I may have only paid glancing notice to this obit, based on the element of it being a blacklisted director.
But the name, "Jules Dassin" carried my full attention to it, for Dassin made, IMHO (and a a lot of others) the greatest crime caper film of all time.
Jules Dassin directed "Rififi".
Rififi is classic Film Noir, tense, pulsating and with an unbelievable nerve-shattering segment of the heist.
Jules Dassin, 96; blacklisted director was master of film noir
Mr. Dassin, considered one of the leading American filmmakers of the postwar era, directed his most influential film, "Rififi," while living in France after being blacklisted as a communist in the early 1950s. "Rififi" earned him a best director award at the Cannes Film Festival in 1955. Turan noted that "Rififi's" influence "is hard to overstate." The critic wrote that one section of the film is "a model of tension and precision." In the sequence, Mr. Dassin spends "a full 30 minutes on the actual robbery, a completely wordless half-hour (though it makes good use of sound effects) that racks the nerves and provides a master class in breaking and entering, as well as filmmaking."
Rififi is based on a novel by Auguste le Breton; le Breton assisted in adapting it to film. However, Dassin expanded the safe-cracking job, which is negligible in the book, into a 32-minute sequence that occupies a fourth of the running time and is played entirely without dialogue or music, intensifying the suspense. So meticulous is the construction and so specific the detail of this scene that the Mexican interior ministry banned the movie because there were a series of robberies mimicking it. From an essay, by James Hook;
And yet, even in a film of such generous superlatives, something does stand out, towering over it all. For Rififi is that most hallowed of films, a film that contains a monument within. Like the Grand Hall ball in The Magnificent Ambersons or the pickpocketing sequence in Pickpocket or the crop-duster chase in North by Northwest, the virtually silent, gleefully long heist scene at the center of Rififi is a tingling, ecstatic, sustained act of brilliance—a sacrament of the cinema. For an astounding 33 minutes, Dassin removes all dialogue, hushing the soundtrack to the mere sounds of breath—the accidental note from a piano is enough to stop your heart—as we observe the criminal team at work, breaking through the floor, silencing alarms, cracking safes, checking watches, and signaling each other. It is a scene you’ve seen before (shameless imitators have been cannibalizing it for decades), but you will never see it so purely, respectfully done as here. Rififi (1954) Roger Ebert / September 1, 2002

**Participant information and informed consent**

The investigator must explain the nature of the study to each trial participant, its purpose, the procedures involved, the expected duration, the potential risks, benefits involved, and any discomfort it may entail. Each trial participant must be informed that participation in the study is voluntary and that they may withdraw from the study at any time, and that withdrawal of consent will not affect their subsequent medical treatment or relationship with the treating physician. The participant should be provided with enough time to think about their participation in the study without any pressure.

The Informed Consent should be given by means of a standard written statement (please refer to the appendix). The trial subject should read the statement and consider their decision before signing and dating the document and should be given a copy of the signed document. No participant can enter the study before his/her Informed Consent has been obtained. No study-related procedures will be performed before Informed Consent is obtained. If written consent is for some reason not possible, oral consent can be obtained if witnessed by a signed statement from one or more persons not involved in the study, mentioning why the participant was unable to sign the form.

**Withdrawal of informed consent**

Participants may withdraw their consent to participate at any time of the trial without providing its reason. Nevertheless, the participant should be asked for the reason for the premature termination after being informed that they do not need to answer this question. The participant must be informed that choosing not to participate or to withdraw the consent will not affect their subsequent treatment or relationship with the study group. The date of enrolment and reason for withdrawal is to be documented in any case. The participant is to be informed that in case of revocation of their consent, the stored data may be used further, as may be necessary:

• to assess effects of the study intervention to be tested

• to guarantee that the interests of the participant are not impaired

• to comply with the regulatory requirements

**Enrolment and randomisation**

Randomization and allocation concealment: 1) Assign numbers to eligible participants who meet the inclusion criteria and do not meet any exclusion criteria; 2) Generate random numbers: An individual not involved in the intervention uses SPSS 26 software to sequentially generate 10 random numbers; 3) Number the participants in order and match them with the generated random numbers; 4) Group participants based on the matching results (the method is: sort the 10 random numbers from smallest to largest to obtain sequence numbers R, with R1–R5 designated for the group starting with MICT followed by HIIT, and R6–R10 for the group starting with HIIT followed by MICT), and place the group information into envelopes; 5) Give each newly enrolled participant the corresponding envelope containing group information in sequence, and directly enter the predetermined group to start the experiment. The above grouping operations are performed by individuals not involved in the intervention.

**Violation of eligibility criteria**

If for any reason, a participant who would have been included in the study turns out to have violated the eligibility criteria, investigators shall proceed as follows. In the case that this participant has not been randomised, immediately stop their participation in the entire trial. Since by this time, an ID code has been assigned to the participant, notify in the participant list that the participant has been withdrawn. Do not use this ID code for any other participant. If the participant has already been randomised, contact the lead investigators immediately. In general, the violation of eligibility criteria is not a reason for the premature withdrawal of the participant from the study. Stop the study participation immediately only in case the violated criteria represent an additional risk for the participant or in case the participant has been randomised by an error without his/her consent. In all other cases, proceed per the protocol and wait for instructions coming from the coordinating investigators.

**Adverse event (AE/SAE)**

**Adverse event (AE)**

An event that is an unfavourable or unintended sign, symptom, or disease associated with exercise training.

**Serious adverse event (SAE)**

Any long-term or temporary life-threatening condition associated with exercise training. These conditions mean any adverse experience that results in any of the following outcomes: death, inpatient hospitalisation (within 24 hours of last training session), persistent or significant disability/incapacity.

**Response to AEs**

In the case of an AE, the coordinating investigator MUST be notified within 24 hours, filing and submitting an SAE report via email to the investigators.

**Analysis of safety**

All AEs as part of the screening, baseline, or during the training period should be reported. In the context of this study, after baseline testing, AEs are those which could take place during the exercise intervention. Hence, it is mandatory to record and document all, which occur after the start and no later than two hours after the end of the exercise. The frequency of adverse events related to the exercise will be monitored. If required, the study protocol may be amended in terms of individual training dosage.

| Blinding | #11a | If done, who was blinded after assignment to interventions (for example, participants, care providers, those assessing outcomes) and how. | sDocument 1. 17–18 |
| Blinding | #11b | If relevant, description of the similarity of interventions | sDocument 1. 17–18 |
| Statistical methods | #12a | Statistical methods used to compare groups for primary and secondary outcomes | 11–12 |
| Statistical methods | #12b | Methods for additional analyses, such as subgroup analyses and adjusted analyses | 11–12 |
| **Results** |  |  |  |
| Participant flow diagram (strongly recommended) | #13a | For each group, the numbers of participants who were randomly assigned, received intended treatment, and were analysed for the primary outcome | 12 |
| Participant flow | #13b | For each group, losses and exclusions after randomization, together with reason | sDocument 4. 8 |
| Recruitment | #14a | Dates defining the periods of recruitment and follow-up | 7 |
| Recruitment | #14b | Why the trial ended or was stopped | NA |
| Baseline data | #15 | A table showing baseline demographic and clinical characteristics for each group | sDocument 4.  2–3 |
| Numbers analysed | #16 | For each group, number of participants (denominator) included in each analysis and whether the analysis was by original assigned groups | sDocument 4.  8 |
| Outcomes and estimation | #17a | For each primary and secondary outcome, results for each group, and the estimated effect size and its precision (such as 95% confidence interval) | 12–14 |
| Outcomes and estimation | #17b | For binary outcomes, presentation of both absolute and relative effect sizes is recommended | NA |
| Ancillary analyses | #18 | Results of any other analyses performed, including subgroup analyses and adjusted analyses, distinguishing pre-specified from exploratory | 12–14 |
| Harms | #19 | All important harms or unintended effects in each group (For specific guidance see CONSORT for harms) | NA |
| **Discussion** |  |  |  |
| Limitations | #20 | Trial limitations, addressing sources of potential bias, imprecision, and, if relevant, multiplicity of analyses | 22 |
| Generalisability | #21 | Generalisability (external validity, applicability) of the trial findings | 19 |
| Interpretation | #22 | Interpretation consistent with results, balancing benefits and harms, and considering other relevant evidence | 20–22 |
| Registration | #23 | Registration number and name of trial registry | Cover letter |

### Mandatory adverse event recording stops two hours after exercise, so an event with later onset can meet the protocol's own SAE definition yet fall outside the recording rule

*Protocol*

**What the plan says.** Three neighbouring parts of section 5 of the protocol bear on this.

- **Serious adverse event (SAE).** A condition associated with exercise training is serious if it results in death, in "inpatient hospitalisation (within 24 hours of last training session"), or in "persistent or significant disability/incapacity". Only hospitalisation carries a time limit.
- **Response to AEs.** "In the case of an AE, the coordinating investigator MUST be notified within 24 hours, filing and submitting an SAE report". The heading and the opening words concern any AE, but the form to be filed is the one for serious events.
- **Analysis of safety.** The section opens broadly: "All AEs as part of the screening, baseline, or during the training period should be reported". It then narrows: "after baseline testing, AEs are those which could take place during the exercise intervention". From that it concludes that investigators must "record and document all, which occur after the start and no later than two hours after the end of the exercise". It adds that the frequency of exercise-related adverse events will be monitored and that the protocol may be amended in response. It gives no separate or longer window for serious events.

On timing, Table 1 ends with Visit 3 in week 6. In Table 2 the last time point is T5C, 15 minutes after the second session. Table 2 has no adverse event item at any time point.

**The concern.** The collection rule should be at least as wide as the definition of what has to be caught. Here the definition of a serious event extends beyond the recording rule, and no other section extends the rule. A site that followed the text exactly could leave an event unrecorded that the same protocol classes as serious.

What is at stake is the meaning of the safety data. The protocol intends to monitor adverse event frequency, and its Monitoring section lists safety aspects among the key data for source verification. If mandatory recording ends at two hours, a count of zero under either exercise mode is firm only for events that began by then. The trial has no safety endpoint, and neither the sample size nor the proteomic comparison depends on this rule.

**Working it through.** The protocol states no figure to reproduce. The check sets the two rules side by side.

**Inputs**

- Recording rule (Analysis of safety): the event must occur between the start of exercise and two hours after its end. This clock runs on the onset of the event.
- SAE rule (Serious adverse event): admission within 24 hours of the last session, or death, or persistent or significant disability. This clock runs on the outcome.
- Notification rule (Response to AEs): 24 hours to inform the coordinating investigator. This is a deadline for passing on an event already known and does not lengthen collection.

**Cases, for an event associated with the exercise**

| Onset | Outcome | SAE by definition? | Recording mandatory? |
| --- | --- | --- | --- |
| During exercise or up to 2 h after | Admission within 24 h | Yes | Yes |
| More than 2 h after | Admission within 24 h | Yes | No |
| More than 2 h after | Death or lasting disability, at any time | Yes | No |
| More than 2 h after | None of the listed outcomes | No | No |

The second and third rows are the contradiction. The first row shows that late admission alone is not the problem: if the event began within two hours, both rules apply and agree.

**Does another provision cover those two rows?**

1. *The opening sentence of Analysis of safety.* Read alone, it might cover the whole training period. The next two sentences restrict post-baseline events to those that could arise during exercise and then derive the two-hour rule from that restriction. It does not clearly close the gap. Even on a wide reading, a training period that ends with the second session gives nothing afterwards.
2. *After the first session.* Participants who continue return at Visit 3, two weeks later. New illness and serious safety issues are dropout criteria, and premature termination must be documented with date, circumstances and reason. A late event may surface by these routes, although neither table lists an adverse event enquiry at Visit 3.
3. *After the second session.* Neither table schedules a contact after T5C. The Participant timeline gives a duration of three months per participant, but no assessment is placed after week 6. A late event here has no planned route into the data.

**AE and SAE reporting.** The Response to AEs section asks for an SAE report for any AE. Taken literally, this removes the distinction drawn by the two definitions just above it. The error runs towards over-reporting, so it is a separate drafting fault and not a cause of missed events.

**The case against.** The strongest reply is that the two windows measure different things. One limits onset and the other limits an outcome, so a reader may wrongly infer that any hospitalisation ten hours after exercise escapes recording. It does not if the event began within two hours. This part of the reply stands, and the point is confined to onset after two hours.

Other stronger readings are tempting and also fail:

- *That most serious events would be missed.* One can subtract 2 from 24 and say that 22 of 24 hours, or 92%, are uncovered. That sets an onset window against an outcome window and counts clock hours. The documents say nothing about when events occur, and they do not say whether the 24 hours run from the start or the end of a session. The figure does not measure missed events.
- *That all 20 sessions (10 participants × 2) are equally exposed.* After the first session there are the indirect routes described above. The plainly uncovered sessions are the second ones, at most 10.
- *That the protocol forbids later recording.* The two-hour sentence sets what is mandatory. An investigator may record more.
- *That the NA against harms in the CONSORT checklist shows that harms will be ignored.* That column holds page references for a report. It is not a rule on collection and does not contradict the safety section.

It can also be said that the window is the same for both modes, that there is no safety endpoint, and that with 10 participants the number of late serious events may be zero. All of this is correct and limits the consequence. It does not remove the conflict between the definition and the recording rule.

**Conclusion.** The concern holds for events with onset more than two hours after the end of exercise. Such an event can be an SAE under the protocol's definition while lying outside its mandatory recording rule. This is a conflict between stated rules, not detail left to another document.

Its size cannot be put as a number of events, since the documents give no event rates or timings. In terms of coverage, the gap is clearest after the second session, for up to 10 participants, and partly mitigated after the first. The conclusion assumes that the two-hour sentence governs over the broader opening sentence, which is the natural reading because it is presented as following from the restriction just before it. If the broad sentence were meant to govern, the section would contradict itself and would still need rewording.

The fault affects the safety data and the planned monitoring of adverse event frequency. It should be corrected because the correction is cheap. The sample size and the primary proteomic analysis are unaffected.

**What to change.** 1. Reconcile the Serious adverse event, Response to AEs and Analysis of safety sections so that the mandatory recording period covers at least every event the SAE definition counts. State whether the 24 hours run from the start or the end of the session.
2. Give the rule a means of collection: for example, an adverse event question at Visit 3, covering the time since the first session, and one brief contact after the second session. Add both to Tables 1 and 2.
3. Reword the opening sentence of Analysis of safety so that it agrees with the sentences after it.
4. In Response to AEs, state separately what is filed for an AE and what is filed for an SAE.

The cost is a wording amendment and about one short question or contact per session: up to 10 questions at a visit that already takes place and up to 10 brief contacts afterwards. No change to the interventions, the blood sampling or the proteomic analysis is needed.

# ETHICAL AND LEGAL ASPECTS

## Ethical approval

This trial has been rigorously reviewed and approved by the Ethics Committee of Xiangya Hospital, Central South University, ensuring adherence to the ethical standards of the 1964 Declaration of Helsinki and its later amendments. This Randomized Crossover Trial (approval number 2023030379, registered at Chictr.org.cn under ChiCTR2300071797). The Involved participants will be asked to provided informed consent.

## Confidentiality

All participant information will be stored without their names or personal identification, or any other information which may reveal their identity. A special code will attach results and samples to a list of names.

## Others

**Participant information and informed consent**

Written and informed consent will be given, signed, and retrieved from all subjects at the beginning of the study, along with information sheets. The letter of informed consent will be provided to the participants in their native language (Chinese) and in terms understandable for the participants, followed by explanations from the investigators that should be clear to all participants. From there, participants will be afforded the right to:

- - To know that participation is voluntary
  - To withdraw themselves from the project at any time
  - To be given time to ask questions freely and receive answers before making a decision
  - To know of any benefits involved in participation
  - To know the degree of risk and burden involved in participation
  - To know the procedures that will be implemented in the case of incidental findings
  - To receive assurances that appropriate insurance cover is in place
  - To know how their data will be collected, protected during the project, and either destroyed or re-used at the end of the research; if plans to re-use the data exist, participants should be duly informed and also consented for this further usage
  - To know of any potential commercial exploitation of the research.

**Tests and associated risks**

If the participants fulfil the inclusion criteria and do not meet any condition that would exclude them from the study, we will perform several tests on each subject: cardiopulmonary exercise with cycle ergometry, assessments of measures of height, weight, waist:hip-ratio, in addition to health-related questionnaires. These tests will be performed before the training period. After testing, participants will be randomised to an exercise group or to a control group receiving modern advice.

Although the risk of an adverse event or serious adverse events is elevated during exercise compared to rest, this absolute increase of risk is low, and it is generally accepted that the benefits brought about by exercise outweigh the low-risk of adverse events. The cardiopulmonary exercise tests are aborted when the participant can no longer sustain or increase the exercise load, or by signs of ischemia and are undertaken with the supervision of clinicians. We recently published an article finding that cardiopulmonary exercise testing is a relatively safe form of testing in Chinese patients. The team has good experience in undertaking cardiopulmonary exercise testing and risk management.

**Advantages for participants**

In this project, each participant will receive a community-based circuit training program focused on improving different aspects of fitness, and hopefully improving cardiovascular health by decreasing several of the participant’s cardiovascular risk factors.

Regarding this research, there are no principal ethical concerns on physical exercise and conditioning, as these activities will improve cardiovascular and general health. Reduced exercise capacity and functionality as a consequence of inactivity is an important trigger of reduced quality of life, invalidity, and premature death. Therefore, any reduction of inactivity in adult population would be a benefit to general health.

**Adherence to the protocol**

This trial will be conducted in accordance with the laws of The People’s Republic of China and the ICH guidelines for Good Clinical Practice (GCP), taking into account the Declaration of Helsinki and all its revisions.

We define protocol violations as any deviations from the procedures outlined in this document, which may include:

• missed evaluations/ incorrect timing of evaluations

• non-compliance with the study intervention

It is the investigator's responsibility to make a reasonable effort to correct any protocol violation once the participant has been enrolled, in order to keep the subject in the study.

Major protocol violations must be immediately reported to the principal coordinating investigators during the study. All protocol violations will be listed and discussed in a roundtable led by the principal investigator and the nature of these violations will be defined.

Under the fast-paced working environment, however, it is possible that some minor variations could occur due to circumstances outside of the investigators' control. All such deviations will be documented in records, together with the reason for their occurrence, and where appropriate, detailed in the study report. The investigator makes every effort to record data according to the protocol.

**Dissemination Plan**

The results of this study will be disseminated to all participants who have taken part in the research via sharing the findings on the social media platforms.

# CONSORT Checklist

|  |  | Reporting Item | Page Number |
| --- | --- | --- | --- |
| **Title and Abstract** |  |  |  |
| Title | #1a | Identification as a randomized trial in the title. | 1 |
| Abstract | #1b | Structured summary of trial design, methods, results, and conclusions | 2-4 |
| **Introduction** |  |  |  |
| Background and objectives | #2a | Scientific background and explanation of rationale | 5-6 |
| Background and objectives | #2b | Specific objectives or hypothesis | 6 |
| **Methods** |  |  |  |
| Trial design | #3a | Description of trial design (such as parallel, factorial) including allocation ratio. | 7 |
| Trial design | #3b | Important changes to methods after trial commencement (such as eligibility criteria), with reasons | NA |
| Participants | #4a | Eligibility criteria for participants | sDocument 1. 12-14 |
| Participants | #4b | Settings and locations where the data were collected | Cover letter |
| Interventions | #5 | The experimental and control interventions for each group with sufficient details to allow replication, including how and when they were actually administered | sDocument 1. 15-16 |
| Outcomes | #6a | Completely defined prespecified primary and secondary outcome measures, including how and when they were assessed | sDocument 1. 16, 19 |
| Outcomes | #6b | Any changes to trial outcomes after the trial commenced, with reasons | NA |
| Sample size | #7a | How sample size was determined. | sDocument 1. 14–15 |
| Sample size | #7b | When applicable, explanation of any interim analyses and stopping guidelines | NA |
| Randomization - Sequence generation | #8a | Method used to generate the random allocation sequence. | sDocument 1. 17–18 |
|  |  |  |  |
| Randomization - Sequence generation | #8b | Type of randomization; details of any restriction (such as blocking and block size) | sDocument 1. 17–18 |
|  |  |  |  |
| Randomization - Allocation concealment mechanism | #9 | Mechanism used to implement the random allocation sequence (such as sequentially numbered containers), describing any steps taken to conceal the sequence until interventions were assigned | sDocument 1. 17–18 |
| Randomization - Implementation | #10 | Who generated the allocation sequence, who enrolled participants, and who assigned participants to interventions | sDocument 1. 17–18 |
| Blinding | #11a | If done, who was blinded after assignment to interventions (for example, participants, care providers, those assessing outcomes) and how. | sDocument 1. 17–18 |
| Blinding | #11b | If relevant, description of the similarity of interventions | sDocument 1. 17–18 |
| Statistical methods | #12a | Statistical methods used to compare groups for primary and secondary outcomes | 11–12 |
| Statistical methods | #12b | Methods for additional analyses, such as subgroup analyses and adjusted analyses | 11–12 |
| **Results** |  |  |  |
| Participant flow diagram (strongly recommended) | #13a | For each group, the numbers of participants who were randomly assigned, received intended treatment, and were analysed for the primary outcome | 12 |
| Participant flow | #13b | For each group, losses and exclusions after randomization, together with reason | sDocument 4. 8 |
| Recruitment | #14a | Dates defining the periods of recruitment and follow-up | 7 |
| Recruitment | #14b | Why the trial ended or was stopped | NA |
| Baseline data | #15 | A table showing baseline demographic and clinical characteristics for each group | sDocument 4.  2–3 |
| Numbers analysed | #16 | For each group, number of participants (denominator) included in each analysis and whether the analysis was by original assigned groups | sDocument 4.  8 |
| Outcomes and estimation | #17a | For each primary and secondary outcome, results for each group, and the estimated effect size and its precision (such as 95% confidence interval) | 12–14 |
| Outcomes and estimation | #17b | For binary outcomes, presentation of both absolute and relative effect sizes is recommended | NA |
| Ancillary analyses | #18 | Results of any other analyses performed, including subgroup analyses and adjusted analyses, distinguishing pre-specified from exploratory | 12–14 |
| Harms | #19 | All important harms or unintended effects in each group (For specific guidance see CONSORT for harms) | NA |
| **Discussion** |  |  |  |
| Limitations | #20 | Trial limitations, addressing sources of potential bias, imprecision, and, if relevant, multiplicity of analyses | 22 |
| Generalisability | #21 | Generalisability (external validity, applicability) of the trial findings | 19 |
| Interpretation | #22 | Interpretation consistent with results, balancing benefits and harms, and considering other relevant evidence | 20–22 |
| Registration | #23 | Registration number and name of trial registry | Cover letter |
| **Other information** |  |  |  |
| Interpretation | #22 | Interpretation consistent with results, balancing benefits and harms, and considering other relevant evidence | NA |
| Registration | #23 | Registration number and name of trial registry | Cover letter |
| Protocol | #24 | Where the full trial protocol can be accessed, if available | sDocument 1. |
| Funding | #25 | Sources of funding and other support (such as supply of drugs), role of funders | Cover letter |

I highly recommend, the next film rental you make, or purchase, check out Rififi, you will not, repeat, you will not be disappointed.